Five things to watch during Barr’s confirmation hearing

William Barr, President TrumpDonald John TrumpUS-Saudi Arabia policy needs a dose of 'realpolitik' Trump talks to Swedish leader about rapper A$AP Rocky, offers to vouch for his bail Matt Gaetz ahead of Mueller hearing: 'We are going to reelect the president' MORE’s pick to be the next attorney general, takes the hot seat Tuesday for two consecutive days of grilling by members of the Senate Judiciary Committee.

It will be somewhat familiar territory for Barr, a corporate lawyer who served as the nation’s 77th attorney general during the George H.W. Bush administration.

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Barr has been nominated to succeed Jeff SessionsJefferson (Jeff) Beauregard SessionsThe Hill's 12:30 Report: Trump hits media over 'send her back' coverage House gears up for Mueller testimony Trump's no racist — he's an equal opportunity offender MORE following his Nov. 7 resignation, at Trump’s request, that culminated a months-long feud with the president over his decision to recuse himself from oversight of the Russia investigation.

Given Trump’s reputation for demanding loyalty from his Cabinet members, Barr’s commitment to the president is sure to be highly scrutinized.

Here are five things to watch for during the hearings.

Barr’s stance on the Mueller probe

Special counsel Robert MuellerRobert (Bob) Swan MuellerTop Republican considered Mueller subpoena to box in Democrats Kamala Harris says her Justice Dept would have 'no choice' but to prosecute Trump for obstruction Dem committees win new powers to investigate Trump MORE’s investigation into possible collusion between Moscow and the Trump campaign will be front and center as senators try to nail down where Barr stands on the probe and his views regarding the investigation.

The nominee, who has been trying to defuse tensions in private meetings with senators, is expected to tell the committee that it’s in the “best interest of everyone” to let the probe finish and that he will make as much of Mueller’s report public “as I can consistent with the law,” according to his prepared testimony.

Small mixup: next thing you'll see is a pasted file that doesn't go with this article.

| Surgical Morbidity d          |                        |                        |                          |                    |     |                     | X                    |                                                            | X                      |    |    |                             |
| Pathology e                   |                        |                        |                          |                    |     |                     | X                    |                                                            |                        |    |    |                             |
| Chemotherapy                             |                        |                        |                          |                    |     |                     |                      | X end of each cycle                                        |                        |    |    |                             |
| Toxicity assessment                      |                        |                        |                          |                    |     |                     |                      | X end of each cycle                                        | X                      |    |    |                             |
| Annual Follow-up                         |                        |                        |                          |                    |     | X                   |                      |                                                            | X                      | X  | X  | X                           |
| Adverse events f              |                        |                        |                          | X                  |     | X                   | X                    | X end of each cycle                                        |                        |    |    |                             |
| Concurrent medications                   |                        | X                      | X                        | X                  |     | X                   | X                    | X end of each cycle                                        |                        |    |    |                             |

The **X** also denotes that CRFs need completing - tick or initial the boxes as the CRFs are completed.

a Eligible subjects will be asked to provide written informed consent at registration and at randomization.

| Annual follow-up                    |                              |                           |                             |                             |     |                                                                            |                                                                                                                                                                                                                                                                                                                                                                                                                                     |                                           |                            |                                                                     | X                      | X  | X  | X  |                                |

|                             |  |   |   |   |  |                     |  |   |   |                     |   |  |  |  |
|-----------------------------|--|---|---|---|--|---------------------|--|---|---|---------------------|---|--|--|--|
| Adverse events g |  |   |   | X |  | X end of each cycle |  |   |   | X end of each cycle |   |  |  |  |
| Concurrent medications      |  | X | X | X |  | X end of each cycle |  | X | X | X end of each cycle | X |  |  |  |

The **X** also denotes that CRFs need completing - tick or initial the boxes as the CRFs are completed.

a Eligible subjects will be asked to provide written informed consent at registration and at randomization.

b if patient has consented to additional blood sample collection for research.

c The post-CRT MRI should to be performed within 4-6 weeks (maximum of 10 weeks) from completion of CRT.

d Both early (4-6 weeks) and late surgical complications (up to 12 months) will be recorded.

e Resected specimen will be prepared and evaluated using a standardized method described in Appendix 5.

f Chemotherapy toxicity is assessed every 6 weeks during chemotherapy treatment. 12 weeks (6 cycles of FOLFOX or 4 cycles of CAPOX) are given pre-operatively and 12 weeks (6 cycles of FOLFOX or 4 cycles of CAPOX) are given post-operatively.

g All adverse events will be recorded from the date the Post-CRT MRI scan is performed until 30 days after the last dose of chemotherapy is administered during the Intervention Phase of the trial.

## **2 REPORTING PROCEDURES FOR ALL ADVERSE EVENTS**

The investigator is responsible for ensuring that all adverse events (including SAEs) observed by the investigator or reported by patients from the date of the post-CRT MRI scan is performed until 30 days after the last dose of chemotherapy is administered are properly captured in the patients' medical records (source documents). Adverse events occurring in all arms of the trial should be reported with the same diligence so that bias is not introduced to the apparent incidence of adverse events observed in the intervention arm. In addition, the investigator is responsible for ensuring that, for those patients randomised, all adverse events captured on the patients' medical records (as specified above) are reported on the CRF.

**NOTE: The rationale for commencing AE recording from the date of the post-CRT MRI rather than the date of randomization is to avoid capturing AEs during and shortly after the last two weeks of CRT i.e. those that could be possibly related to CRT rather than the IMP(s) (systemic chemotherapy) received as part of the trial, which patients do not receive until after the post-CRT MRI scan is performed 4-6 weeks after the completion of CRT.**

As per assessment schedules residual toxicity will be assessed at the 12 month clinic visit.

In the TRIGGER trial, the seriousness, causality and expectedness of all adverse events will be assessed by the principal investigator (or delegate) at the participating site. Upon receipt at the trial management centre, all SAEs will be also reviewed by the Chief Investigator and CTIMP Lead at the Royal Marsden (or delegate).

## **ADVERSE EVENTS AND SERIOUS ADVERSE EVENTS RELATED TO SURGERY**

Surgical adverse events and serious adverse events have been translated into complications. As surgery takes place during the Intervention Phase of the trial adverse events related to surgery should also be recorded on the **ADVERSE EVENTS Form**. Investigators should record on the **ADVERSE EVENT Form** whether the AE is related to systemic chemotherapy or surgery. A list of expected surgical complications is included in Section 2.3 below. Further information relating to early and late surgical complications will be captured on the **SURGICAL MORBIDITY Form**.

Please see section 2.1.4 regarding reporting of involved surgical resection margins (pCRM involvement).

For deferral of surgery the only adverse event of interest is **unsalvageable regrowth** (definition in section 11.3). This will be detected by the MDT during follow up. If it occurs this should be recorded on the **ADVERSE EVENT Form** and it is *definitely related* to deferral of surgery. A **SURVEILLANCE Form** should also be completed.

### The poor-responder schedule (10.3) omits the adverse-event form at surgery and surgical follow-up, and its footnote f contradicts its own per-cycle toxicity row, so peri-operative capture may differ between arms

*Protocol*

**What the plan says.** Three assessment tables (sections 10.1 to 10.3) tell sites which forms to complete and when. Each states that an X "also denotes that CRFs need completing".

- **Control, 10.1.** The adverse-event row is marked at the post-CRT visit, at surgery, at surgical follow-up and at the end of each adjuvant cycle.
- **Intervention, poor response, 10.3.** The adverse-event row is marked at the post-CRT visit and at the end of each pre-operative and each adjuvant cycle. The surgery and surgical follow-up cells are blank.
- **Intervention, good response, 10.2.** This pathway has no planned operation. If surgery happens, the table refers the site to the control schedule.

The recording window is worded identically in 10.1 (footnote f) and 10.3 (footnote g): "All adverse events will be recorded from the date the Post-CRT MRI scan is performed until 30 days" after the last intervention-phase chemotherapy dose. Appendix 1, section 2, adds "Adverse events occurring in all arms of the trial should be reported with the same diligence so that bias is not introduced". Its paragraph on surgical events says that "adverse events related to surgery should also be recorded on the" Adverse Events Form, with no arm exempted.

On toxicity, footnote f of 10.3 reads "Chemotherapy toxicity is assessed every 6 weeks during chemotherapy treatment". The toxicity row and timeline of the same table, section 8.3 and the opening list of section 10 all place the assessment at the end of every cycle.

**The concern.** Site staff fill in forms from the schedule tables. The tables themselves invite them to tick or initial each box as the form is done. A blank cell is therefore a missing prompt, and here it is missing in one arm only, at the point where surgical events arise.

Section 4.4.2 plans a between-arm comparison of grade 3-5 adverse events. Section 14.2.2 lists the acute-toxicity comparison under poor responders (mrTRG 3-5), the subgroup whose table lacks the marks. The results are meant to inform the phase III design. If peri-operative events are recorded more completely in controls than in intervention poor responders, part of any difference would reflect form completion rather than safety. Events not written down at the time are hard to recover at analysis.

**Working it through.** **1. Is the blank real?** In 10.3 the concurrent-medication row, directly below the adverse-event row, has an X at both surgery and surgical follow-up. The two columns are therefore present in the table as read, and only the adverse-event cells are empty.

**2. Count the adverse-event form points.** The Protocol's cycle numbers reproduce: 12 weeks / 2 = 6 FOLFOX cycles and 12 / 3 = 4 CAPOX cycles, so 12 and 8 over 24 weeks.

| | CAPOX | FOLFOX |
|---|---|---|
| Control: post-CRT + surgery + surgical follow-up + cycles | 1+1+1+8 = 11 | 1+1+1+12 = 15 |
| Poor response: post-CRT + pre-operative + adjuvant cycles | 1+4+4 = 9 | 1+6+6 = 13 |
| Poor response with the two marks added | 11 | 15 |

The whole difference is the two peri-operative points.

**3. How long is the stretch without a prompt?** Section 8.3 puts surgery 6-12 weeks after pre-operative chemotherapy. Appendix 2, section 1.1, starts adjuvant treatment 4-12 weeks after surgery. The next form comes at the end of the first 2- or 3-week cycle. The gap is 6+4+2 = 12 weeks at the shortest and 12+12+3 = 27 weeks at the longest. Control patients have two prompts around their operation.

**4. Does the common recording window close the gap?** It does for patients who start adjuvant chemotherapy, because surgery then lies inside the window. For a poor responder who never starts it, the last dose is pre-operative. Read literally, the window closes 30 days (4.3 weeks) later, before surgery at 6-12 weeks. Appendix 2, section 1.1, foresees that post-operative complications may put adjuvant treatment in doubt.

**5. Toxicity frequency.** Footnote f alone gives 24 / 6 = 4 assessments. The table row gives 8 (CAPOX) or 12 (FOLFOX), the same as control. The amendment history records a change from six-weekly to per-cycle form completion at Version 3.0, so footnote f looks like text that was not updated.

Democrats will try to poke holes in his stance by bringing up his past criticisms, and have publicly said he should recuse himself from oversight of the probe. The Wall Street Journal reported last month that Barr wrote in an unsolicited memo in June that the probe is based on a “fatally misconceived” theory and would do “lasting damage” to the presidency.

Barr explained in his prepared remarks that the memo was narrow in scope and based on a specific obstruction of justice theory under a single statute he thought the special counsel might have been considering.

Barr will also face questions about legislation that would protect Mueller from being fired without “good cause.” In a potential point of tension, Barr indicated to Sen. Christopher CoonsChristopher (Chris) Andrew CoonsDemocrats pledge to fight Trump detention policy during trip to border Trump nominees meet fiercest opposition from Warren, Sanders, Gillibrand Senate Democrats skipping Pence's border trip MORE (D-Del.), one of the bill’s sponsors, during their one-on-one meeting that he didn’t support a “judicial remedy” for Mueller if he is fired.

Trump’s influence on the nominee

The biggest shadow looming over the hearing, second to Mueller, is Trump himself.

Barr will use part of his opening statement to harken back to his 1991 confirmation hearing, when he warned against “political interference” in the Department of Justice.

But Democrats want to hear specifics on whether he thinks Trump is above the law, if the president demanded loyalty from him and what his views are when it comes to presidential pardons.

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Trump has not ruled out a pardon for his former campaign chairman, Paul ManafortPaul John ManafortWebb: Questions for Robert Mueller Top Mueller prosecutor Zainab Ahmad joins law firm Gibson Dunn Russian oligarch's story could spell trouble for Team Mueller MORE, who was convicted of bank and tax fraud last year.

Barr argued in a 2017 Washington Post opinion piece that Trump made the right decision in firing then-FBI Director James ComeyJames Brien ComeyComey pens blog revealing what he would ask Mueller in upcoming testimony FBI's spreadsheet puts a stake through the heart of Steele's dossier Hannity invites Ocasio-Cortez to join prime-time show for full hour MORE, a move viewed by some as an attempt to obstruct the agency’s investigation into whether Russia interfered in the 2016 presidential
election.